Directed by: Alonge Hawes
Written by: Alonge Hawes
Genre: Drama / Series
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Black on Both Sides - Sankofa
Season 2 Episodes 1, 2, 3, 4, 5
Black on Both Sides: Sankofa is the second season of the same name from series creator Alonge Hawes. The show focuses on Anansi Moor and his continued plan to raise capital and start up his new business venture, Sankofa Industries. Season one is recommended viewing before watching this second season, but not necessarily necessary. The story of this season can be enjoyed without prior viewing as it's mostly stand alone. You may be thrown for a loop when regarding Anansi Moor getting called into an office meeting for discipline, but it all explains itself.
This season opens with John Redding, a black man, being gunned down in his apartment by the police for no apparent reason. This event acts as a call to action for all the characters in this series, including Anansi. After a podcast from series regular Henry Gil Scott Heron, disciplinary action is taken against Anansi for what transpired in season one. What comes next is a demand to see the police footage of what happened during the shooting of John Redding and the former start of a movement.
It's at around this point that Anansi devises a new way to keep money flowing into Sankofa Industries and we're also introduced to another set of characters from season one. These two will play an important role much later in this season. Other season highlights include Cyrus asking Anansi to help his wife write a speech. The full episode titled, Black History Year, a physical conflict at work between Henry and his new boss at Legacy Wireless, and the uncovering of Anansi's plan to fund his business using money from Legacy. Season five ends with a cliffhanger and Anansi's final decision on the official stand his company will take on the John Redding, and similar issues. Alonge Hawes also closes in a powerful way using various video clips of police brutality.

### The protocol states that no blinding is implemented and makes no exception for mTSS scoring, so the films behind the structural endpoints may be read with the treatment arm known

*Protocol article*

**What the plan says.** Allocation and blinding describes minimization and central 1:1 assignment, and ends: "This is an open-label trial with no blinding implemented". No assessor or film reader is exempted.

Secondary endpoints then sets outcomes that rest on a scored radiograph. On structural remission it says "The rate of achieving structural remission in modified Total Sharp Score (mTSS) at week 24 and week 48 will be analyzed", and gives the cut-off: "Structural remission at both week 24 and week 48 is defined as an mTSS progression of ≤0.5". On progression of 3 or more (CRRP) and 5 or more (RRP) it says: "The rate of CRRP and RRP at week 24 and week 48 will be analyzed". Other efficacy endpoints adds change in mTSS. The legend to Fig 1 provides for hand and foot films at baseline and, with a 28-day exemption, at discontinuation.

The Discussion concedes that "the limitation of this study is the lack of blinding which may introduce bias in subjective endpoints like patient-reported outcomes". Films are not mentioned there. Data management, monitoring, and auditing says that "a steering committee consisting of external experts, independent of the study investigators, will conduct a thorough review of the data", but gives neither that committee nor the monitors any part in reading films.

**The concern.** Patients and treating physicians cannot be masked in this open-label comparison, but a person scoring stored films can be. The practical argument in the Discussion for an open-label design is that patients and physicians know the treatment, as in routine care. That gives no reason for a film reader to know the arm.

I was more emotionally involves during this season despite technical problems on almost every level. Some episodes were really drawn out, and there ares several instances of really bad audio. Chapter four in particular was very hard to hear without cranking my volume almost to the maximum, and that resulted in me almost blowing out my speakers when the audio returned to normal. The series format uses a lot of hand-held activity that seems a little jarring for such a drama based title. But this was all expected because Black on Both Sides is a micro budget series, so I tried to keep that in mind when writing this review. The other thing I've noticed is the major length differences of each episode. A standard half hour show is usually between 22 and 24 minutes, doubled for an hour long, and usually kept consistent. I don't know why, but the varying lengths kept me looking at the video timer and not the video. Maybe the idea of certain lengths has become hard stamped into my brain.
Having no real budget hasn't stopped this series from being cool and interesting. I don't mean people won't know it's a micro budget production, but once you get into it you just don't care. There's drama, there are real life connections, and even though it lacks the studio produced look we've all become accustomed to, there's something real and true about a less polished series. It hits home with a much stronger impact. Black on Both Sides is worth starting from the beginning, and keeps getting better as it continues.